Misdiagnosing neuropathy and over-reliance on OCT imaging results are two examples
It is difficult to take it all in, let alone summarize the information gained by attending an Association of Research in Vision and Ophthalmology (ARVO) annual scientific meeting.
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Optical coherence tomography angiography (OCTA) was introduced commercially in 2015,1 and it ushered in a different way of viewing retinal and choroidal vasculature.
A 55-year-old female had been followed for several months for a macular hole in the right eye. She returned for a scheduled visit and reported no change in visual acuity— the left eye had been and remained uninvolved.
A 65-year-old Caucasian male presented as a work-in appointment with a chief complaint of sudden painless vision loss in the right eye, gradually worsening over the prior week.
Editor's note: This case report is part of a series by members of Intrepid Eye Society.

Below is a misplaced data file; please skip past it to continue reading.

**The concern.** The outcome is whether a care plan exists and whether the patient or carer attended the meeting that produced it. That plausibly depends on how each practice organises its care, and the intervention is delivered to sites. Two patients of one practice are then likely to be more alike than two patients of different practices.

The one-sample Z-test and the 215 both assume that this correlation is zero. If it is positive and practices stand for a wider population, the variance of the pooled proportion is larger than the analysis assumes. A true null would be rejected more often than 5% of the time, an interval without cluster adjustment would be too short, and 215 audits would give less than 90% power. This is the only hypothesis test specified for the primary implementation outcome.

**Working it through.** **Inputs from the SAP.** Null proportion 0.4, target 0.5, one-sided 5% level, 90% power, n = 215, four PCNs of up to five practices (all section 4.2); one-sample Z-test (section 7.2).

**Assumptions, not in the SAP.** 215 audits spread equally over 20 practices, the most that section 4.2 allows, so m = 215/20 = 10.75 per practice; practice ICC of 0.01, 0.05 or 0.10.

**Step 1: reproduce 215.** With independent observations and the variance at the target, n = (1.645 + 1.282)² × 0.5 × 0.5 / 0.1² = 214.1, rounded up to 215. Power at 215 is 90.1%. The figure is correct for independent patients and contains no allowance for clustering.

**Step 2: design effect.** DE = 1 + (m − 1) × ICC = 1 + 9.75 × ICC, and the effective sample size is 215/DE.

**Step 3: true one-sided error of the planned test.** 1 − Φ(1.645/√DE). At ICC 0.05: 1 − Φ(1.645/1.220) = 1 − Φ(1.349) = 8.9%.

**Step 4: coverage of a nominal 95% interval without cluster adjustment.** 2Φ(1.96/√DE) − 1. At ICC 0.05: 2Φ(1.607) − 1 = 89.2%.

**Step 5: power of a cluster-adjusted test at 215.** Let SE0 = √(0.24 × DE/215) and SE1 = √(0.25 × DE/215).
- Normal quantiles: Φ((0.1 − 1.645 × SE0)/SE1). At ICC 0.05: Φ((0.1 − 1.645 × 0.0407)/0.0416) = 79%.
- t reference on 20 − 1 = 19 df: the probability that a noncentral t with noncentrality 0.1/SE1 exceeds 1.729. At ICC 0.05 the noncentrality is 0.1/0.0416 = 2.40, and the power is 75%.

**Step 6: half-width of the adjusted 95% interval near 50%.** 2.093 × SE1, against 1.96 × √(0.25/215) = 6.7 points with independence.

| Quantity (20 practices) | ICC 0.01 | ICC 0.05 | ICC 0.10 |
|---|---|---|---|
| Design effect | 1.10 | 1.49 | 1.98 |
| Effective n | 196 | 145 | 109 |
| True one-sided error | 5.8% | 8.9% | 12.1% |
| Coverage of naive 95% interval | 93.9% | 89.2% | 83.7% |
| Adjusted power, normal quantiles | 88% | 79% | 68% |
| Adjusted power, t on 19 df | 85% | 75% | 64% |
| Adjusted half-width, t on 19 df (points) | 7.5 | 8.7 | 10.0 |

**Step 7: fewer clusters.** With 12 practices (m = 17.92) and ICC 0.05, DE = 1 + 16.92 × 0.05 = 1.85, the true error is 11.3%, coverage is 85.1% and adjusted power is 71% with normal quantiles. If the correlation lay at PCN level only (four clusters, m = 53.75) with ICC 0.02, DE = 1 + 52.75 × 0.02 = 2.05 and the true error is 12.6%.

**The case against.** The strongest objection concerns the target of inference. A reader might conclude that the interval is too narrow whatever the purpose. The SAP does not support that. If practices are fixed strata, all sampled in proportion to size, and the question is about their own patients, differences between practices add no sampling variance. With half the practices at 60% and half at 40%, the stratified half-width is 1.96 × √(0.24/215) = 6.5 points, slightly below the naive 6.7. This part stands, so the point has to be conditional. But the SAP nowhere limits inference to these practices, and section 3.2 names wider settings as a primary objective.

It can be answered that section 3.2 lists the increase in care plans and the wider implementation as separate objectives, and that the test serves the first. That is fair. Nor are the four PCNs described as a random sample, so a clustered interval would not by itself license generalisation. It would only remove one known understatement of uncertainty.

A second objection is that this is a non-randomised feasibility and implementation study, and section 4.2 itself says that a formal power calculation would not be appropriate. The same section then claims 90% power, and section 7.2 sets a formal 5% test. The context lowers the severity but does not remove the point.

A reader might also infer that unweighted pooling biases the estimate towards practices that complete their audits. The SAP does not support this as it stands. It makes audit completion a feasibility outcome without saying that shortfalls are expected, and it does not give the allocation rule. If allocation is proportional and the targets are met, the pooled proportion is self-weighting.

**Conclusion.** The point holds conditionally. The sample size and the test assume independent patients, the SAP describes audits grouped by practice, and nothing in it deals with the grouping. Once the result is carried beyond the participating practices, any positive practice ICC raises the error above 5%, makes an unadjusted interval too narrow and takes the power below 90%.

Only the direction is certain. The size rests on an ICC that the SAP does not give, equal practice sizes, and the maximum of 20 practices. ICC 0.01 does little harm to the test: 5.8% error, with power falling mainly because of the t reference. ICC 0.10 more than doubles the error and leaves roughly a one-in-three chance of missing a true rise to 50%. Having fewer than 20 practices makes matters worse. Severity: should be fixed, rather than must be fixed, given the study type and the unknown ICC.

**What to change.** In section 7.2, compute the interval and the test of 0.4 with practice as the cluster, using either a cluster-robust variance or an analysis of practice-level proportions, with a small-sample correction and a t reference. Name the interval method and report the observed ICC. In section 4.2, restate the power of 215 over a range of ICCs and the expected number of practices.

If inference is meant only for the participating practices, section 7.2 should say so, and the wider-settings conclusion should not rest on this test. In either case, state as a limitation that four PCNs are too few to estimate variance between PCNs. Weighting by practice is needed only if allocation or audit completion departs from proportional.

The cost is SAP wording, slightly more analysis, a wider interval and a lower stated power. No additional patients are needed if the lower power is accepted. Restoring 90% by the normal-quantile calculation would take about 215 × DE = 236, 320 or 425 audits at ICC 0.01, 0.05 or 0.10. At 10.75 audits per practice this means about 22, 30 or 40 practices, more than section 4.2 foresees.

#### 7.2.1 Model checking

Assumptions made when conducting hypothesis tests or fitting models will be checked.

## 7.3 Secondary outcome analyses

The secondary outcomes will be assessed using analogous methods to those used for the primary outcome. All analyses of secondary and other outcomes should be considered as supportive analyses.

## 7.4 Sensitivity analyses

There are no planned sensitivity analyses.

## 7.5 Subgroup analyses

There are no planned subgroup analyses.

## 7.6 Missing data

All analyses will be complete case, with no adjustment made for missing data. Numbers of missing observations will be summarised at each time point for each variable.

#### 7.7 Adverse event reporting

A group of educators and private practice clinicians developed practical, evidence-based guidelines that can be implemented in any eyecare practice to allow for better disease detection.
A 68-year-old black male patient with diabetes was referred from his primary-care physician for evaluation of reduced vision involving the right eye more than the left eye.
Technology is rapidly changing the way optometrists manage patients. For the profession to progress as an integral part of interprofessional healthcare teams, it must embrace important key advancements in eye care.